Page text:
A recent article about a Japanese scroll in the Museum of Fine Art in Boston mentiones how this scroll is considered to be the first in which an actual landscape is depicted, not a Japanese landscape, but an Indian one: Vulture Peak near the city of Rajgir in the state of Bihar. Vulture Peak is one of those places that frequently occur in Buddhist canonical texts, both the Southern and the Northern manuscripts.
One of Buddha’s contemporaries, the bhikkhuni (senior female monk) Cittā, daughter of a king or chieftain and over 80 years old climbed the slopes of Vulture Peak and had an enlightening experience. Her gātā (song, poem) occurs in the so-called Therīgātā, the “songs of the senior nuns (therī)”.
Following the absolute correct transliteration of Hermann Oldenberg and Richard Pischel (“Therī-gāthā”, PTS, London 1883, p. 126, 28-30) the second half of the gātā runs as follows:
Having laid down my upper robe (samghāti), having put down my almsbowl (patta),
leaning against a hard rock (amhi selamhi) the liberation of my heart overwhelmed me.
These two sentences are followed by a thanksgiving at the address of the Buddha’s Teaching (buddhassa sāsanam).
nikkhipitvāna samghātim pattakam ca nikkujjiya/
nissannā(1) c’amhi selamhi atha(2) cittam vimucci me(3)/
tisso vijjā anuppattā katam buddhassa sāsanam.
1: Skr.: nissah – overwhelming, powerful. We cannot overlook the fact that “pure Pali” does not exist. Cittā had learnt the Vedic lore written in Classical Sanskrit (either in Brahmi or in Devanagari script). She adopted the regional language Pali but couldn’t help inserting a Sanskritic word such as a declination of nissah: nissannā.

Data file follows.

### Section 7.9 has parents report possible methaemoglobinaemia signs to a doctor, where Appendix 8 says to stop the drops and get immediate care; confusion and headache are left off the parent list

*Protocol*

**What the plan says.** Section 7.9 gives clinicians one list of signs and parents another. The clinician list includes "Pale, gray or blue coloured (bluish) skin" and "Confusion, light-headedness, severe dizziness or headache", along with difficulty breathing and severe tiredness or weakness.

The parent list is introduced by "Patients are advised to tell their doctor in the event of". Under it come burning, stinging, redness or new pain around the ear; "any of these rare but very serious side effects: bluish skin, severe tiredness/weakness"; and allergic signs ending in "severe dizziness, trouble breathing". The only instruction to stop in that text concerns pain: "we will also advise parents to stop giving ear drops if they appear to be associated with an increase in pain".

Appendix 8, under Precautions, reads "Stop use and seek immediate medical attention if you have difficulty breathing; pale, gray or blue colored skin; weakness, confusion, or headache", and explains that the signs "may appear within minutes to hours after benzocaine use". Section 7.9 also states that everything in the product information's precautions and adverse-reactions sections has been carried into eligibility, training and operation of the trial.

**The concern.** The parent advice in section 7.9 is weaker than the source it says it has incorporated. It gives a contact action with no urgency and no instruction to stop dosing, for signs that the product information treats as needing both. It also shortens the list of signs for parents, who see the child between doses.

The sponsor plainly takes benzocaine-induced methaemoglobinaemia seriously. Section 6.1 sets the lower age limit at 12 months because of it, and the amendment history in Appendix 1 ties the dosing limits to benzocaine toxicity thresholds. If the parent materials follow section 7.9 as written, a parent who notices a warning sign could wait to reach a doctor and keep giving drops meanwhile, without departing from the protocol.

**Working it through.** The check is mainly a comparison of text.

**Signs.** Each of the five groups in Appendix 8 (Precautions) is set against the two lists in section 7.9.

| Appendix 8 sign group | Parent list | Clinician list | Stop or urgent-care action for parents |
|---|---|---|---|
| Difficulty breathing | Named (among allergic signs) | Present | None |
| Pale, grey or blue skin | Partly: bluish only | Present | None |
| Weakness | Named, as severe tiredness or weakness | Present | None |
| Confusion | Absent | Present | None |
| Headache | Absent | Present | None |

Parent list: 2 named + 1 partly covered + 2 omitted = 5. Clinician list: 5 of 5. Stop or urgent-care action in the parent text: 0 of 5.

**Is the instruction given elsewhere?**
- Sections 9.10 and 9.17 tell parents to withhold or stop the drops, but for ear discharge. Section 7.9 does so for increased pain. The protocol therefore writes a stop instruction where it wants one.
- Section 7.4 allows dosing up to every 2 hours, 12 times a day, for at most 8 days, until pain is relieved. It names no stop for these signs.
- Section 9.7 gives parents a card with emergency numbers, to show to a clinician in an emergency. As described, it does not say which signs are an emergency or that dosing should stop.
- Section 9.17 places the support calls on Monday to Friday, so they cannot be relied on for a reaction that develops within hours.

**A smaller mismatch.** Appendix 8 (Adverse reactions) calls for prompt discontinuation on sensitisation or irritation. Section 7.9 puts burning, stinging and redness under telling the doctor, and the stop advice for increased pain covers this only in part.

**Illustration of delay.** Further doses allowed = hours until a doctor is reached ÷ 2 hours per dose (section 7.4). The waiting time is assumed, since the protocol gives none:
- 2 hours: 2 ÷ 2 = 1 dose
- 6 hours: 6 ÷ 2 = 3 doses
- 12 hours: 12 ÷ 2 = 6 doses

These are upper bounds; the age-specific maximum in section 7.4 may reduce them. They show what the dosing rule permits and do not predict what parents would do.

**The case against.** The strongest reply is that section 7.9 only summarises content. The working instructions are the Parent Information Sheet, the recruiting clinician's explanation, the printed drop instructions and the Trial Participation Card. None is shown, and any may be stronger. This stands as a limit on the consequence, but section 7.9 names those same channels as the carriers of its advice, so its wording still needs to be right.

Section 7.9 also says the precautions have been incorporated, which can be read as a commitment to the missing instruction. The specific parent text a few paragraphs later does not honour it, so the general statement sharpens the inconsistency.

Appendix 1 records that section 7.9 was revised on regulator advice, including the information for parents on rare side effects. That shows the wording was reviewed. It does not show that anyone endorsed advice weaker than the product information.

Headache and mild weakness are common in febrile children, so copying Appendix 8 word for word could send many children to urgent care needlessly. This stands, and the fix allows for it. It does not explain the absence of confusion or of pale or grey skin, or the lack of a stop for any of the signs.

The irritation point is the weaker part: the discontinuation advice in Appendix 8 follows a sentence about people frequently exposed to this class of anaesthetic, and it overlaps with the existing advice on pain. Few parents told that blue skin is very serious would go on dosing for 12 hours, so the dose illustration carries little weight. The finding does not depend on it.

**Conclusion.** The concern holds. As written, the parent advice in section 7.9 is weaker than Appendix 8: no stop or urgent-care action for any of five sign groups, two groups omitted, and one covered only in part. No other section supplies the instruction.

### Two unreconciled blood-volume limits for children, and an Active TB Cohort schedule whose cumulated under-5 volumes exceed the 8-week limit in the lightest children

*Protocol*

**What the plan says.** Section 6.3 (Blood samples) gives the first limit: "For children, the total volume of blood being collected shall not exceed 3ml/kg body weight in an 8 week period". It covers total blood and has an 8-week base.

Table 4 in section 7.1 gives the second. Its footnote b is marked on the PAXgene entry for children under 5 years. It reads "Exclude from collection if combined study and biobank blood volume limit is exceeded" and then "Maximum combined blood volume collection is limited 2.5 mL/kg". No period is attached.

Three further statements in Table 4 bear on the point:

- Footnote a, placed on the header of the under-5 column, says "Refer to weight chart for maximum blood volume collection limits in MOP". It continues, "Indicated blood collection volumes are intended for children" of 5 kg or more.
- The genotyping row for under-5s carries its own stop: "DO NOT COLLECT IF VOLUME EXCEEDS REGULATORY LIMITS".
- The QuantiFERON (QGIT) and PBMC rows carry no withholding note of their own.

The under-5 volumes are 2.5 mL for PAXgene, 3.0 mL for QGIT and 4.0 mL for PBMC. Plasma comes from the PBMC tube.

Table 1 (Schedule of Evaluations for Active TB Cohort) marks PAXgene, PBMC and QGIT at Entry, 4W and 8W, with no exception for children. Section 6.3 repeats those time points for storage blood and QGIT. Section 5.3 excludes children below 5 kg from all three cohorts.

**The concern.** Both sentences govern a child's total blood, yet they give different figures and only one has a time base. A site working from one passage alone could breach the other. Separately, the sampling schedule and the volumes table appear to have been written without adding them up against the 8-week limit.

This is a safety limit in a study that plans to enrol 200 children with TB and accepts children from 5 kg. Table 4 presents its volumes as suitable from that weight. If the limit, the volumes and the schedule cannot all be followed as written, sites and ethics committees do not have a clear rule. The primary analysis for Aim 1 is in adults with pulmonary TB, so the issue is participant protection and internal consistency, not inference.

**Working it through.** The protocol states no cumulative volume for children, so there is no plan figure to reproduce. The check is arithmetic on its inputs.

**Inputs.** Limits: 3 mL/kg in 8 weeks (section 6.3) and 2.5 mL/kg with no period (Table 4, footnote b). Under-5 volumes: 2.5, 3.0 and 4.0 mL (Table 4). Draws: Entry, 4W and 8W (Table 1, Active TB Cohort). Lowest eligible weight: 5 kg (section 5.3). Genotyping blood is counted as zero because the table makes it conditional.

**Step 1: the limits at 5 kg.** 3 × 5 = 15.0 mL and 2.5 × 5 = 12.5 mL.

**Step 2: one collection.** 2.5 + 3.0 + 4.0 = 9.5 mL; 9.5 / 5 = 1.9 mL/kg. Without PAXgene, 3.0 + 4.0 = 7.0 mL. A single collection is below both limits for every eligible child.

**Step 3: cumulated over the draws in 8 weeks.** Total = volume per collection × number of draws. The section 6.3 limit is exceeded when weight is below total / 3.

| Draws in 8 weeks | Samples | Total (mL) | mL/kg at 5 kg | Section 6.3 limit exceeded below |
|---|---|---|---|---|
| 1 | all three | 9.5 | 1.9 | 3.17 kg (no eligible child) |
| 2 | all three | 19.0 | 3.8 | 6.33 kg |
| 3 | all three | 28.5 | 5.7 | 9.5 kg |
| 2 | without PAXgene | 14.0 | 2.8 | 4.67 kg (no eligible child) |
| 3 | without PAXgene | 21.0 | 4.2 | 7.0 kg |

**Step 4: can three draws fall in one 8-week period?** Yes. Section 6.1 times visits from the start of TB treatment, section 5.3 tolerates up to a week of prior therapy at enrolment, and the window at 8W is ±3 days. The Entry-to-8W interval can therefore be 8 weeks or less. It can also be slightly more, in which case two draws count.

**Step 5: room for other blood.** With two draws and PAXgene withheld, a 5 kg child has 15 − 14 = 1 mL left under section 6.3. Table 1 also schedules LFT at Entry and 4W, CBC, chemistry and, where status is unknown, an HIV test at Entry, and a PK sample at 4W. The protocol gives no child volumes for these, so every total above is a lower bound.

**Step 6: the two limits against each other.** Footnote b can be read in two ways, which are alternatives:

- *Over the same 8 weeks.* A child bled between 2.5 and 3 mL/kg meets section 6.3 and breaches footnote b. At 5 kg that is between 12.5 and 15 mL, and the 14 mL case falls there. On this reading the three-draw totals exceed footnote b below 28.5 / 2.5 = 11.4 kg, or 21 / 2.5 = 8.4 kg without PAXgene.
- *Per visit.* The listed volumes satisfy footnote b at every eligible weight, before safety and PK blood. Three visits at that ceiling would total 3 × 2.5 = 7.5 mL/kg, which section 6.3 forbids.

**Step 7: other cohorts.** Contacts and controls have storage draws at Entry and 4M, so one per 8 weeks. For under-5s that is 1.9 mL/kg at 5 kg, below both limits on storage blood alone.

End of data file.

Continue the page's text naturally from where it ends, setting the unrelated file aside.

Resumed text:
2: Atha is an indeclinable copulative and is used in enumerations: and, and, and: ánd I laid down my robe, ánd I put down my patta, ánd I leaned against a rock, ánd I was overwhelmed.
3. cittam vimucci me: my heart/mind/thinking (root: cit) became liberated (vimucci). Compare the “… akuppā me cetovimutti” in Buddha’s First Teaching (Dhammacakkappavattanasutta) : the liberation (vimutti) of my heart (ceto) is undeniable and final (akuppā). (“Me” is pronounced as in “case”.)
Two individuals published their translation of this verse of Cittā’s online.
In “First Buddhist Women: Poems and Stories of Awakening” (Berkeley, 1991) we find :
Robe thrown down,
bowl turned over,
leaned on a rock,
then great darkness opened.
One instance in the Therā-/Therīgātā (Th 1, 1034) has a passage containing ‘darkness’. It has andhakāra, being (mental and fysical) blindness, and also darkness, dullness, bewilderment.
Generally the root tam or tim, dark(ness), is used. Nor a declination of andhakāra or one of tam/tim occurs in the original transliteration.
Another online source, Sutta Central-site, allowed a translation into German language. It closely follows (if not copies) the above translation with one exception: the mention of ‘SELBST’ (written in capitals! — ‘self’):
Die Robe hab ich abgelegt,
die Bettelschale umgestülpt,—
im Fels ich stützte da das SELBST:
Die Dunkelmasse ich durchdrang.
As stated, the editors blindly followed the above-mentioned “great darkness”, and added the Self to the mix.
Speculating on what could have caused these editors to use ‘self’ (Pali: atta, Skr. atman) is useless and would amount to the category of wrong speech. Suffice it to say that the root cit (as in ceto…) cannot be translated as ‘self’. Nor committed Oldenberg and Pischel an orthographical error in writing atha instead of atta. Both the Brahmi and the devanagari alphabets give the sounds th(a) and tt(a) as two very distinct characters; no transliteration mistake is possible. Besides, a sentence with atta instead of atha would have become unintelligable.